The First Cricket Tour: 150 Years stamp issue commemorates the first international cricket tour by a team from Australia, which occurred 150 years ago in 1868. The 1868 tour of England was undertaken by a team of 13 Aboriginal cricketers, most of whom were Jardwadjali, Gunditjmara and Wotjobaluk men from the Western District of Victoria. Many team members had also played in the historic 1866 Boxing Day match between an Aboriginal XI and the Melbourne Cricket Club, held at the Melbourne Cricket Ground. The enthusiastic reception to this match inspired the idea of a tour of England, backed by private financiers.

English professional cricketer Charles Lawrence, who was in Australia working as a professional coach for the New South Wales cricket team, was asked to captain and coach a touring team (after an earlier attempt at a tour had failed).

The Aboriginal players had been taught cricket on the various pastoral stations on which they lived and worked. In the 1860s, Aboriginal people began to participate in the increasingly popular sport of cricket. A cricket club was formed at Edenhope, Victoria in the early 1860s, and it was at Edenhope that the 1868 team practised prior to the tour. After some further practice matches in Victoria, the team boarded a ship at Queenscliff, in secret, and travelled on to England. There had been opposition to the tour by the Central Board for the Protection of Aborigines.

After arriving in England, the Aboriginal XI proceeded to play 47 matches against county and local teams, between May and October 1868, including a match on the hallowed turf at Lord’s. Impressively, the Australian team won 14, drew 19 and lost 14 of their matches. The schedule, however, was unrelenting. King Cole (Bripumyarrimin) contracted a fatal case of tuberculosis during the tour, and Sundown (Ballrinjarrimin) and Jim Crow (Lytejerbillijun) returned home soon after. This made the achievement of the remaining 11 (pictured on the stamp) even more remarkable, continuing to perform despite their fatigue.

These players were true pioneers, paving the way for the first Australian representative tour to England, which occurred some ten years later in 1878, as well as the first Test match against England, in 1880. In 2002, the Aboriginal XI was posthumously recognised in the Sport Australia Hall of Fame as the first cricket team from Australia to tour England. In 2004, each player was assigned an official Cricket Australia number “… to recognise their place in Australia’s cricketing history.”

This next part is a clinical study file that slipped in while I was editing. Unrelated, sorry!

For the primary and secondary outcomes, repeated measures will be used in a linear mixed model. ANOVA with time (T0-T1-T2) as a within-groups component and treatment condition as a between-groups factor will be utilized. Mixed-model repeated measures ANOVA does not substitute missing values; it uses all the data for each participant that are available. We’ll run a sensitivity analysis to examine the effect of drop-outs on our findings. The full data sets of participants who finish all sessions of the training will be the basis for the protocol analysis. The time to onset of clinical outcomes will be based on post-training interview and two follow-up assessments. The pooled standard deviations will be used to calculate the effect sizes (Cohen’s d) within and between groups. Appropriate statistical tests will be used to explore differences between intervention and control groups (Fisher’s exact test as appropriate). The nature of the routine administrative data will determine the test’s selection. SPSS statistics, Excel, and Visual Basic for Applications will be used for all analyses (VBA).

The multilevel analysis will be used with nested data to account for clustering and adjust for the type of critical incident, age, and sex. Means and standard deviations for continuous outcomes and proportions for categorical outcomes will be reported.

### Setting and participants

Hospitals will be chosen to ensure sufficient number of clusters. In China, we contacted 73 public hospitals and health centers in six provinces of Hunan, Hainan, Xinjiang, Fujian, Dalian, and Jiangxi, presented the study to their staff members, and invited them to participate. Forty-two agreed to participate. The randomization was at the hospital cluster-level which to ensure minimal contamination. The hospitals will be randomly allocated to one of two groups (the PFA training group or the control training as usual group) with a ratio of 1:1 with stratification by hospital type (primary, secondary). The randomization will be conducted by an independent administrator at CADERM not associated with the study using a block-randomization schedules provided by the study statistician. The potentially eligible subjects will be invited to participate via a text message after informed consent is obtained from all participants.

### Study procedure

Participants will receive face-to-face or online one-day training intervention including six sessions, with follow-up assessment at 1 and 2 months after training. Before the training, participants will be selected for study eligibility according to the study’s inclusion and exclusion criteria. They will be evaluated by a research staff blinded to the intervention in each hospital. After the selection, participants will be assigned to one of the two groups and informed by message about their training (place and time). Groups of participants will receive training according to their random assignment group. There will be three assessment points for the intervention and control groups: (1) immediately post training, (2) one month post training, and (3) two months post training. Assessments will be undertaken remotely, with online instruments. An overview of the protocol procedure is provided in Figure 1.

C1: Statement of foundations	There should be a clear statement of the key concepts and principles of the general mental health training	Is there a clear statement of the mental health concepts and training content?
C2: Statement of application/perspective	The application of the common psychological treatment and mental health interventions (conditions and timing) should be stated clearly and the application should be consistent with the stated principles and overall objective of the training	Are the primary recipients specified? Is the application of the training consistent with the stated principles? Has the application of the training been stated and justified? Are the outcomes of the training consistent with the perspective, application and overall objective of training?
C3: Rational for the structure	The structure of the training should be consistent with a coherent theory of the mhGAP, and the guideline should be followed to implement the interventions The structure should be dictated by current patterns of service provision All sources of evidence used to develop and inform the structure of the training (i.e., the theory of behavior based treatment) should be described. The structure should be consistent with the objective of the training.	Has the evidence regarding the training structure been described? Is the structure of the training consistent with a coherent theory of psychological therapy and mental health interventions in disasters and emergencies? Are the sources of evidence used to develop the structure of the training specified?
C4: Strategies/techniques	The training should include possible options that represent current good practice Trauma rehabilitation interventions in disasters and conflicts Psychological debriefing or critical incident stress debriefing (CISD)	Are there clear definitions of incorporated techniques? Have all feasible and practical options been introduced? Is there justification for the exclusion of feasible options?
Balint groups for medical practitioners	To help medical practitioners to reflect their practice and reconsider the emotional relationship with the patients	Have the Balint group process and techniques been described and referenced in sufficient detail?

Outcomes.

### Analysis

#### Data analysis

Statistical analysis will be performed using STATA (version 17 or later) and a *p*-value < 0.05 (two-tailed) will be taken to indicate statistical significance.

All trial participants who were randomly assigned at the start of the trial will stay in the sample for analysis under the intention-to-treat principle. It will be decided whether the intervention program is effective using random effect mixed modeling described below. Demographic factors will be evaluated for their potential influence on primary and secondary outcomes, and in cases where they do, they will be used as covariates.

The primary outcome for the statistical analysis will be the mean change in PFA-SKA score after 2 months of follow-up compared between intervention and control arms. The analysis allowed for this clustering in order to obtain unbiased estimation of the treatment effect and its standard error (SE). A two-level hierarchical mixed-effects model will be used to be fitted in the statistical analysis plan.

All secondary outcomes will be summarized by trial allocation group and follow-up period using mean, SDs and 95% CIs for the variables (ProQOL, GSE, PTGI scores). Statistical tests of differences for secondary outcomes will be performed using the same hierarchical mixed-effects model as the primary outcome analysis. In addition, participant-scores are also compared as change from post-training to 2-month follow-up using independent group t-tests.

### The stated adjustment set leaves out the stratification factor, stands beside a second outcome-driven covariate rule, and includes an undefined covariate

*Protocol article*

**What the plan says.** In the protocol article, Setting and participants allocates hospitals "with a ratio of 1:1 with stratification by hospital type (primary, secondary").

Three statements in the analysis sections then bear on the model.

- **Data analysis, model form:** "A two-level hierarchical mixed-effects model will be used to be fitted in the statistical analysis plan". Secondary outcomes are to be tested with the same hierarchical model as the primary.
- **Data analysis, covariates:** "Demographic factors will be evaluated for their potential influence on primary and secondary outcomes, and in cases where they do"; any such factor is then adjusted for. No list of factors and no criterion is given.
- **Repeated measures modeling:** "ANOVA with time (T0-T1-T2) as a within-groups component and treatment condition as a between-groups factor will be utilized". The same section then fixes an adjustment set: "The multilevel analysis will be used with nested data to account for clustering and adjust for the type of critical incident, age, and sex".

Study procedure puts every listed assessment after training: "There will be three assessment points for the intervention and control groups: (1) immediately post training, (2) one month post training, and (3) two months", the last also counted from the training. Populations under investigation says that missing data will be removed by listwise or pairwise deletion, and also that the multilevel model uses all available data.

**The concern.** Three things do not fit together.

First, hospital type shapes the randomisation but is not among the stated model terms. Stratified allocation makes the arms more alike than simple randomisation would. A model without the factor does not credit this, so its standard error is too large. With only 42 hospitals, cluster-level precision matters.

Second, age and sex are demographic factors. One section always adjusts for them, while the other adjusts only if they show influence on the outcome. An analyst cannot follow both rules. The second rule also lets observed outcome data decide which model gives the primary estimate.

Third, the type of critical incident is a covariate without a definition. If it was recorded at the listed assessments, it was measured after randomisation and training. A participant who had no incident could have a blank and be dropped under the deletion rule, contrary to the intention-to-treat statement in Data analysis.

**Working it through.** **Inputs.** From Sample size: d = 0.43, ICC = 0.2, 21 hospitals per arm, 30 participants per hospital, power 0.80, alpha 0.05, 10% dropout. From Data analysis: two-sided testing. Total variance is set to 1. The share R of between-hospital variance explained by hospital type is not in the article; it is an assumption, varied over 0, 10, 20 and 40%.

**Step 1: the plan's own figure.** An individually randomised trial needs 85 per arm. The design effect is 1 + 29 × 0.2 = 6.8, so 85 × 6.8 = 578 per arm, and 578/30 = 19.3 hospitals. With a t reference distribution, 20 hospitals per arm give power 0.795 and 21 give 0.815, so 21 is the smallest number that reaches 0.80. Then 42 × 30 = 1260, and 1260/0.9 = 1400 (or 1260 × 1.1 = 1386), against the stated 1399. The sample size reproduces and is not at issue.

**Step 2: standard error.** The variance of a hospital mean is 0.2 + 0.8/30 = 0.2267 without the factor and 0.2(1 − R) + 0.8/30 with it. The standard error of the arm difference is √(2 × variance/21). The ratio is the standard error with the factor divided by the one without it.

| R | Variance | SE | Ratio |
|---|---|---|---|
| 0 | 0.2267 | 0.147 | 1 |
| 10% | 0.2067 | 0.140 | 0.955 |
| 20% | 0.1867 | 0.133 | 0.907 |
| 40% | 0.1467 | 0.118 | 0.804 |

A men's and women's Aboriginal XI squads will undertake a commemorative tour of England in June 2018, to honour and celebrate the 150th anniversary of the 1868 tour.

Learn more about the tour, including a full player listing and interviews with players’ descendants, in our blog article.


Phil Ellett, Creative Ethos

Products released in this issue

  • Sheetlet pack
  • First day cover (blank, gummed)
  • Maxicard
  • Sheetlet of 10

Technical specifications

Issue date
1 May 2018
Issue withdrawal date
30 November 2018
1 x $1
Stamp design
Phil Ellett, Creative Ethos
Product design
Jo Mure
Paper - gummed
Tullis Russell Red Phosphor
Printing process
Offset lithography
Stamp size
37.5mm x 26mm
13.86 x 14.6
Sheet layout
Sheetlet of 10
FDI postmark
Edenhope VIC 3318
FDI withdrawal date
30 May 2018

Postmark design

The postmark design is a reproduction of the artwork Walkabout Wickets by Fiona Clarke, a Kirrae Whurrong artist from Warrnambool. Fiona is a descendant of James “Mosquito” Couzens (Grougarrong), who played in the Aboriginal XI of 1866 and 1868. Fiona produced Walkabout Wickets for Cricket Australia, as part of 2016 celebrations held at the MCG in honour of the 1866 Aboriginal XI that played against the Melbourne Cricket Club, and the 1868 team that went to England.Learn more about the artwork and the artist in our blog article.

Stamps in this issue

$1 The First Cricket Tour: Aboriginal XI, England, 1868

The stamp design, by Phil Ellett of Creative Ethos, incorporates player portraits from one of the few remaining photos of the Aboriginal XI taken while on tour in 1868, from the collection of the National Library of Australia. The portrait is of the team (minus King Cole, Sundown and Jim Crow), in July 1868, along with their manager. In the background of the design is a fence typical of those that existed at sporting fields at the time, taken from a photograph of the Lord’s ground in England. Many matches during this era, however, were played on unused fields, rather than dedicated sporting grounds.

This content was produced at the time of the stamp issue release date and will not be updated.